Mexico Camino Cacao - Direct Trade - 2023

Origin: Mexico

Region: Chontalpa, Tabasco

Type:  Mix of Trinitario hybrids, local criollos and INIFAP selections

Certifications: Direct Trade

Harvest Year: 2023

Flavor notes:

It never fails to excite me when I have a new origin to announce.  It is twice the fun when I can't seem to stop eating the chocolate.  Check out the spider chart.  The flavor is as big and full as the chart indicates.

The aroma is deep, rich chocolate, plain and simple.  Likewise, the first impression when you take a bite is fudge like chocolate.  There are dark brown fruits.  They are the classics: dates and dried fig wrapped in a clean earthiness.  Like many dried fruits there is a low tangy acidity but it is soft, not sharp.   I get green leaf tobacco and an incredible sweetness.  

I was rather expecting a nut component but it just isn't there particularly.  In many beans, if there a nut flavor you have to be careful with the roast lest it create a harsh  bitterness.  There are hints of the smoothness of cashew but I find it more of an impression that the actual flavor.

The bitterness and astringency that are present are just delightful, keeping the chocolate engaging instead of off putting. The integration is elegant and smooth. Overall I find it devilishly approachable and also refreshingly satiating.


Camino Cacao was founded as an impact-driven company designed to push back against declining cacao yields and deforestation in Mexico while providing meaningful livelihoods to small producers with few prospects for long term client relationships. Carlos Azcuaga, one of Camino’s founders, has a passion for implementing agroforestry systems in cacao orchards and, with the help of consultants, has provided ~3000 hours of technical training and assistance in the field of syntropic agroforestry to the small holders in the area.

Many of the producing parcels are 60+ years old and have declining yields. The hope is that through a more holistic approach to farming, producers in Tabasco will achieve both economic viability and environmental sustainability. They are currently operating in Chontalpa, Tabasco but have plans to expand southward towards the border of Tabasco and Chiapas to aid even more small landholders.

Camino Cacao purchases cacao en baba from about 235 smallholders with 370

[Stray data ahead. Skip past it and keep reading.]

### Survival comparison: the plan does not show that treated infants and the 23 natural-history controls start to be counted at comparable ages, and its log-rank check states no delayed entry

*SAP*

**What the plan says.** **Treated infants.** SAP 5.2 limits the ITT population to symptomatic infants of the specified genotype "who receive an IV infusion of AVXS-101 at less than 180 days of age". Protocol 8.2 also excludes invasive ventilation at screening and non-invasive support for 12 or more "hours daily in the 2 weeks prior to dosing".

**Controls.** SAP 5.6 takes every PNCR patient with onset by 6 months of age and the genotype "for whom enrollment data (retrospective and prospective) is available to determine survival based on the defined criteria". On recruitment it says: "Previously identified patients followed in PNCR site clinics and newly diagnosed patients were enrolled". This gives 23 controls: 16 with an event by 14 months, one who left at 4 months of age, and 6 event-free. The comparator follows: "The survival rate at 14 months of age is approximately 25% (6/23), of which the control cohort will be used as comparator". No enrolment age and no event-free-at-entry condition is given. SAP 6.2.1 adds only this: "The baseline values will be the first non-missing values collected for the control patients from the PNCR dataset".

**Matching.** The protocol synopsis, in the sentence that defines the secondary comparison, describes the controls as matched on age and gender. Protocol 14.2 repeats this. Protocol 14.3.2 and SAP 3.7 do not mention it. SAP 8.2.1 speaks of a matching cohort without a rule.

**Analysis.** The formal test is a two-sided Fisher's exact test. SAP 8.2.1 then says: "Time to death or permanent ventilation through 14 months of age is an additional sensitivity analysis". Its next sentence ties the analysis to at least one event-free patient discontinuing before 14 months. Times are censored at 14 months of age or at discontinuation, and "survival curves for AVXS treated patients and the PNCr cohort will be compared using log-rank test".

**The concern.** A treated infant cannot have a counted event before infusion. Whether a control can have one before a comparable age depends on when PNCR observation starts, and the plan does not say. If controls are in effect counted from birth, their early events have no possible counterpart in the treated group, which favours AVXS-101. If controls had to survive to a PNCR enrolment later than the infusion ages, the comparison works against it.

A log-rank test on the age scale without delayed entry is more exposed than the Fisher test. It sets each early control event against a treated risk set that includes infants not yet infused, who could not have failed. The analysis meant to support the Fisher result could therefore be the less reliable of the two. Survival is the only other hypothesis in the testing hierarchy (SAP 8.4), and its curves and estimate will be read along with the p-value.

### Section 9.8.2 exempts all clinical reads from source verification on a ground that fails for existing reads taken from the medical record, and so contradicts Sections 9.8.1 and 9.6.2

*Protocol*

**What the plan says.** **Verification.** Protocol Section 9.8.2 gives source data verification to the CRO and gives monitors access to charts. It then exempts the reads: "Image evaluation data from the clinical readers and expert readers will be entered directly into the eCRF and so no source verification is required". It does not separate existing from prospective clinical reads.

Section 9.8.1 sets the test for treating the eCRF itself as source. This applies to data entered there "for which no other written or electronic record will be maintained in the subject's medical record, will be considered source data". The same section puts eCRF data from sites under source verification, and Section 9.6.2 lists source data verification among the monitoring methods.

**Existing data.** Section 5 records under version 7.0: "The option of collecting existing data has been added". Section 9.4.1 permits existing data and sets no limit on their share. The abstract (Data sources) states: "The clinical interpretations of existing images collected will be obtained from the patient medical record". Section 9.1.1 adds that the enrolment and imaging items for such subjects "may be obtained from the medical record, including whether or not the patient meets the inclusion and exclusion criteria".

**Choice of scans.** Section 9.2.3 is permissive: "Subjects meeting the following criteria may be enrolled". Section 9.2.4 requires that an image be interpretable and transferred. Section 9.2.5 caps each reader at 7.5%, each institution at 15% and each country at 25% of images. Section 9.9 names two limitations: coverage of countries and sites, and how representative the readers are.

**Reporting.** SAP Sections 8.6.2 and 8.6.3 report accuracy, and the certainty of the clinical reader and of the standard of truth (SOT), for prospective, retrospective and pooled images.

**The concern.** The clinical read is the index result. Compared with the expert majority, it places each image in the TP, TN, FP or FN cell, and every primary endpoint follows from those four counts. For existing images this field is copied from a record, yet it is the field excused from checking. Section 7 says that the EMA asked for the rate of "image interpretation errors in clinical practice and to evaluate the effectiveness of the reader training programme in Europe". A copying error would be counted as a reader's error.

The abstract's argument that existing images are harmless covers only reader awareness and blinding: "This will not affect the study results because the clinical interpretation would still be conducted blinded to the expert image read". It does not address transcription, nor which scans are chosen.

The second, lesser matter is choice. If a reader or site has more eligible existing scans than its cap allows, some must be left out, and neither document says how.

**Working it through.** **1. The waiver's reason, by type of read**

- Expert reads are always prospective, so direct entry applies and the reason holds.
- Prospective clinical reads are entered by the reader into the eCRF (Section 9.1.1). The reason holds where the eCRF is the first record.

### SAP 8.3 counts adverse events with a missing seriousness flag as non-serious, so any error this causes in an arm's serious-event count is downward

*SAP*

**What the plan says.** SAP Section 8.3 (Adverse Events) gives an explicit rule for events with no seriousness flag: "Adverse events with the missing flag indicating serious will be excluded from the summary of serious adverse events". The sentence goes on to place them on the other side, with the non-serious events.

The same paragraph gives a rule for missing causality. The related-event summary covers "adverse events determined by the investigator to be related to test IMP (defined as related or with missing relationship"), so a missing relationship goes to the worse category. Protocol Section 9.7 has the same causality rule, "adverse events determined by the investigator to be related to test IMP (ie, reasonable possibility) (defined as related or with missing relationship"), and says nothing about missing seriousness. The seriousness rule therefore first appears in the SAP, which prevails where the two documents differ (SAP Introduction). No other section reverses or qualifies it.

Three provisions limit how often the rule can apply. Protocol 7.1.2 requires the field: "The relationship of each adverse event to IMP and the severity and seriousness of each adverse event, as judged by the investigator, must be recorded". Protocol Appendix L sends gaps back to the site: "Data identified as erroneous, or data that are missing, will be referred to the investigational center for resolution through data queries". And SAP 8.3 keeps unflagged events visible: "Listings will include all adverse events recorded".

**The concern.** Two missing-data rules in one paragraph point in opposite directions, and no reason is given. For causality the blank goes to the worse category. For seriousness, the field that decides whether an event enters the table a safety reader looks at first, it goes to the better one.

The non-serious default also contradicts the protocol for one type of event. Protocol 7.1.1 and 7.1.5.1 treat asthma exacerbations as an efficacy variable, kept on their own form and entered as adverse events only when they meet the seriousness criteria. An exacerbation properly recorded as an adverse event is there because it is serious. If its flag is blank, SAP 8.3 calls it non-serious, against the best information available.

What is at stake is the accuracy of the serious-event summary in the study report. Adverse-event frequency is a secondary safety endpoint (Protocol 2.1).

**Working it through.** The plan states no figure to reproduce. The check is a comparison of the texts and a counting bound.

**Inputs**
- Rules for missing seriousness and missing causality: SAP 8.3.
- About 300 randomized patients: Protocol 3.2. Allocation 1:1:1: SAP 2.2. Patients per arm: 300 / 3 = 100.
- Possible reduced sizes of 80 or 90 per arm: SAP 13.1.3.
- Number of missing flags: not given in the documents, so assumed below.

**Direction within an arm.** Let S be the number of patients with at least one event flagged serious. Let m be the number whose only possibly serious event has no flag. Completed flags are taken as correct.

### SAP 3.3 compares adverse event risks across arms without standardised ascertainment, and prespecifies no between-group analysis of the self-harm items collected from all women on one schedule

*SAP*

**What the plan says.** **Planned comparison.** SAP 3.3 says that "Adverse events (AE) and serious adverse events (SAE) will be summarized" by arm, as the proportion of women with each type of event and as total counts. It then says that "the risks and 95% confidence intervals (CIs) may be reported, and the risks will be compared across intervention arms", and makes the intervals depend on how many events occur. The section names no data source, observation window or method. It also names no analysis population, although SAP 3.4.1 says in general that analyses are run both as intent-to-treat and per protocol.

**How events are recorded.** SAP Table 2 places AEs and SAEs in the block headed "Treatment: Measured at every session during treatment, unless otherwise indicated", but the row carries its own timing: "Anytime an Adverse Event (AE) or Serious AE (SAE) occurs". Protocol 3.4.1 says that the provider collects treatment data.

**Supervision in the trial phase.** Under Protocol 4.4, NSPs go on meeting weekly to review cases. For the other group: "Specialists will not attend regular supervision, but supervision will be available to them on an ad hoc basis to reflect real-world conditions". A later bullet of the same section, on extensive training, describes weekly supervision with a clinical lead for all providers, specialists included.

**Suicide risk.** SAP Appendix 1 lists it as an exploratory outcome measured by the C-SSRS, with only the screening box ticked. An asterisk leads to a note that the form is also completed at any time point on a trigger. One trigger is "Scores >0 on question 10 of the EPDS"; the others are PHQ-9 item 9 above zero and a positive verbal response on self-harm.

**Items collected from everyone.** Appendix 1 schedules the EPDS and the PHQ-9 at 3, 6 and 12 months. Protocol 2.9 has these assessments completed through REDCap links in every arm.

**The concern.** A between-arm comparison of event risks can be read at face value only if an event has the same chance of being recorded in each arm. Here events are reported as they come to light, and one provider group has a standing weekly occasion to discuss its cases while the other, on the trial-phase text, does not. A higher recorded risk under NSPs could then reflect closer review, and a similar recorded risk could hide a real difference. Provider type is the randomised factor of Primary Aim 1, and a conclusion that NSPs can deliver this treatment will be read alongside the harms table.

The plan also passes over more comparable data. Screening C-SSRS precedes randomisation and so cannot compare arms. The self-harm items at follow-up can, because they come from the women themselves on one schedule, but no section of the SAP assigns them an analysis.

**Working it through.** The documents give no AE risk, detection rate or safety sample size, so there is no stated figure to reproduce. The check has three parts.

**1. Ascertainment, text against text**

hectares of producing land near Chontalpa where it is then processed at their local facility.

With how strong and bold this bean is, you can approach the roast the same way.

Profile Drum Roasting:  Really, words are not the best medium for conveying how to roast.  The profile I used for this is 13:40/15:50/19:50 @ 263 F

What you should pull out of this is that you can come in pretty hot and heavy.  Barely over 2 minutes in the development phase to brings out the chocolate without any ill effects.  After that, you want to turn the roast down a bit.  Much beyond that mid 260s and you court bitter notes  But I want to caution about just doing 'long and low' as seems to be a thing.  If you do that you run the pretty high risk of not developing the flavors that are there and in that case you could well be left with the dreaded boring chocolate.

Behmor:  Due to the cold start of the the Behmor, you can just set it on the 1 lb setting with 2.0 lb of cocoa and go.  When you begin getting aromatic notes, somewhere around 4 minutes left (14 minutes elapsed of the 18 minute start) drop the power to P3 (50% power) and continue roasting for about another 6-8 minutes, waiting for the aroma to either decrease or get sharp.  This is all of course if you don't have a thermocouple in the beans (Modifying your Behmor) If you have that you can follow the profiles above.

Oven Roasting: You will need an IR thermometer.  Roast 2 lb of beans.  Preheat your over to 325 F.  Place your cocoa beans in a single layer on a baking sheet and into the oven. Stir the beans at 5 minutes and check the temperature.  Continue roasting until the surface temperature reads 205-215 F (it may well vary across the beans).  At that point, turn your oven down 10-15 F above your target EOR, in this case 260 + ~15 = 275 and continue to roast, stirring every 5 minutes until approximately 260 F.  Again, there will be variation but the beauty of this method is having turned the oven down it is difficult to over roast.  The important part here is to get good momentum going in a hot oven and then basically coasting to finish.  You may not get much chocolate or brownie aroma with this one.